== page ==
VCCA2020 SUBMITTED ABSTRACT
Authors: Leontien Pragt1, Peter van Hengel1, Dagmar Grob1, Jan-Willem Wasmann1
1Department of Otorhinolaryngology, Donders Institute for Brain, Cognition and Behaviour, Radboud University Medical Centre Nijmegen, the Netherlands
Background Speech recognition software has become increasingly sophisticated and accurate due to progress in information technology. The software converts speech into text using artificial intelligence. The intended purpose of most developed apps is taking voice commands and taking notes. Nevertheless, some apps are specially developed for the hearing impaired and deaf. This project aims to examine the performance of speech recognition apps and to explore which audiological tests are a representative measure of the ability of these apps to convert speech into text.
Method Four apps have been tested on an iOS and an Android smartphone, respectively AVA (iOS, Android), Earfy (iOS, Android), Live Transcribe (Android) and Speechy (iOS). The audiological tests battery consisted of speech audiometry (NVA list of CVC Dutch words), DIN test (Digits-in-Noise), and PLOMP test (Dutch sentences in noise) with and without noise. Lastly, we presented a dialogue in Dutch and English to the apps and scored all correct, incorrect, and missing words.
Results All apps scored at least 50% phonemes correct for speech audiometry above 65 dB SPL. Earfy (iOS) and AVA (iOS) achieved 100% phoneme discrimination at 70 dB SPL. AVA (iOS, Android) and Live Transcribe (Android) scored the poorest SNR of +8 dB on the DIN test. All apps had a speech-reception-threshold (SRT) between 50 and 60 dB SPL on the PLOMP test without noise. With noise added, the best SNR measured was +8 to 9 dB for Earfy (Android) and Live Transcribe (Android). Overall, the number of correctly transcribed words was higher in English than in Dutch. In Dutch, Earfy (Android) and Speechy (iOS) reached the highest scores of about 80% correct words. In all tests, the test-retest variability appears to be higher for apps compared to humans.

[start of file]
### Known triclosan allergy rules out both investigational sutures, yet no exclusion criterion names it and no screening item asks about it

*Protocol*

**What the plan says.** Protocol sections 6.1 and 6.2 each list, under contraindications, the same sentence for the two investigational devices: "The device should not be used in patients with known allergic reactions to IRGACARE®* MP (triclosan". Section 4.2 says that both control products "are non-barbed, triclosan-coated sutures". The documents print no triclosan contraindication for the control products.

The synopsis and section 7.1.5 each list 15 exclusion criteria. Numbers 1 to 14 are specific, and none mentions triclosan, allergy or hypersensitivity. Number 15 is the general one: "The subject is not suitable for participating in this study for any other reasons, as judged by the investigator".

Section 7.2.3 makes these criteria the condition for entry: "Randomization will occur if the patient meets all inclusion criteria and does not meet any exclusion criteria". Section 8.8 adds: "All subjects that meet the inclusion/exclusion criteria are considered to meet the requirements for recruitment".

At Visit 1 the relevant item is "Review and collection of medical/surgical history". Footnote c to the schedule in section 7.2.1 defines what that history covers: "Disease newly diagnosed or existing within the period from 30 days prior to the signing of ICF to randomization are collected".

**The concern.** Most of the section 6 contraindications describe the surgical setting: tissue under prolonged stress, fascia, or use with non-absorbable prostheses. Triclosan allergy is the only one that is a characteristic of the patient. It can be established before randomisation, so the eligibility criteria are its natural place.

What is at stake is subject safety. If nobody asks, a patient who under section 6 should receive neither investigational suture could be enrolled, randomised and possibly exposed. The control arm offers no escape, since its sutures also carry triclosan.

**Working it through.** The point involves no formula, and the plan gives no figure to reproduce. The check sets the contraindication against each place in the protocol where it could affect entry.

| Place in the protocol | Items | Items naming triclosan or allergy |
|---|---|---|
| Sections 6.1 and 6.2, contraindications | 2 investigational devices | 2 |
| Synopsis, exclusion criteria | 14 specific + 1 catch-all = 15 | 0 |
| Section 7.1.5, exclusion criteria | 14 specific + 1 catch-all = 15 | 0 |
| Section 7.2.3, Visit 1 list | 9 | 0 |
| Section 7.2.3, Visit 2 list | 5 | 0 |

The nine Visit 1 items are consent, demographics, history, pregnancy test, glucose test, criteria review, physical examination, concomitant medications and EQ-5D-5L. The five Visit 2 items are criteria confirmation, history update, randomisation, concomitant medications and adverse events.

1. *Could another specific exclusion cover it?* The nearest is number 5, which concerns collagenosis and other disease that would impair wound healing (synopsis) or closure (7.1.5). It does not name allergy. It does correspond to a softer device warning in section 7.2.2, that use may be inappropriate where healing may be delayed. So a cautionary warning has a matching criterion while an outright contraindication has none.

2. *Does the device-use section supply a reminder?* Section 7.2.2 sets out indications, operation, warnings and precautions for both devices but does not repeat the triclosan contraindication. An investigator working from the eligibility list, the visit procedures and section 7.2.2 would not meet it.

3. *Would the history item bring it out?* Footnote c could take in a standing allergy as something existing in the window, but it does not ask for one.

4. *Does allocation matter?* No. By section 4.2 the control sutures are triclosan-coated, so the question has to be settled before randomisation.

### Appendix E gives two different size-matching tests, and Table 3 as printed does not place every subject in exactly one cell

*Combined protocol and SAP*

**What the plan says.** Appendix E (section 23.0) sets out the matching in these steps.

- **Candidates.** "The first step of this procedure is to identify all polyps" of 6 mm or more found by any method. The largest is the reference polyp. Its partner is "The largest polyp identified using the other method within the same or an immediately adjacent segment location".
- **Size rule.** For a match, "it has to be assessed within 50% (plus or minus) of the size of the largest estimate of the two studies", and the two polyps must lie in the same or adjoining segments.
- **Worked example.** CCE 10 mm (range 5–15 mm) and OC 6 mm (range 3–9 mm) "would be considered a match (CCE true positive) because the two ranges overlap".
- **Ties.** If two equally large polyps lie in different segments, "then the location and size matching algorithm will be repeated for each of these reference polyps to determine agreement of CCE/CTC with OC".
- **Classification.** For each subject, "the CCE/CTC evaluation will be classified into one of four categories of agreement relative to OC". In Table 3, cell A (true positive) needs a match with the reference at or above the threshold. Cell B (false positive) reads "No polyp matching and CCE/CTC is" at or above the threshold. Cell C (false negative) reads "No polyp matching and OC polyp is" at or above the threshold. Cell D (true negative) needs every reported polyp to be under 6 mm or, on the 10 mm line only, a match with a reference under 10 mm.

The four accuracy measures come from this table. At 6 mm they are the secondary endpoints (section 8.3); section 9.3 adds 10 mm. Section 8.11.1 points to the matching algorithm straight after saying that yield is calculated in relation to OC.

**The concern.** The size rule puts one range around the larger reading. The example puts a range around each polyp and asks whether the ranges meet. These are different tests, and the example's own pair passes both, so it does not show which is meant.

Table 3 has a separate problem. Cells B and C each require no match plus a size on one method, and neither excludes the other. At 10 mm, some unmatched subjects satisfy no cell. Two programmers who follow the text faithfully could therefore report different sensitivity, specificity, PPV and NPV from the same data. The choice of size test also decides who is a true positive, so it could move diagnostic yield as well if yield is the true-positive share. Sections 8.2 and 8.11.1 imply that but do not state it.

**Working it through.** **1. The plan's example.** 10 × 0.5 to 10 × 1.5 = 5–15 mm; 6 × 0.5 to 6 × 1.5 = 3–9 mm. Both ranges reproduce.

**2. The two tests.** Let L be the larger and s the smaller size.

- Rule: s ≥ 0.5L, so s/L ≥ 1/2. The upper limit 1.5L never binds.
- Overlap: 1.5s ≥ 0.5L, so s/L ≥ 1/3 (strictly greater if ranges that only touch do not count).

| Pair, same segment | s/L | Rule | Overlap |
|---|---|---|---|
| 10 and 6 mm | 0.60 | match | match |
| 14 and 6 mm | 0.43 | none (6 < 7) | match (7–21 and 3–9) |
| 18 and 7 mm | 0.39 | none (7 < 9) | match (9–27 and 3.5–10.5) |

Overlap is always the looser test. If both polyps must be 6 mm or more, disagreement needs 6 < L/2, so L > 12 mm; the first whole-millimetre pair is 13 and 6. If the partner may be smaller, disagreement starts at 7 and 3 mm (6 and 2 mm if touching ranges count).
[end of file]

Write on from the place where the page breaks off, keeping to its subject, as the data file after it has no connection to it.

Conclusion Due to the spread in test outcomes among apps for the different audiological tests, no app stands out from the others in terms of performance. When comparing the apps to normal hearing persons, there is a negative shift in SRT for all apps. A normal hearing human achieves 100% phoneme discrimination at 50 dB SPL, whereas the apps need at least 20 dB higher speech levels. Moreover, all apps have a positive SNR of around +8 dB, while the SNR for normal hearing is between -8 to -10 dB. Interestingly, several (profoundly) hearing impaired people report that they experience a benefit from the apps in certain listening situations.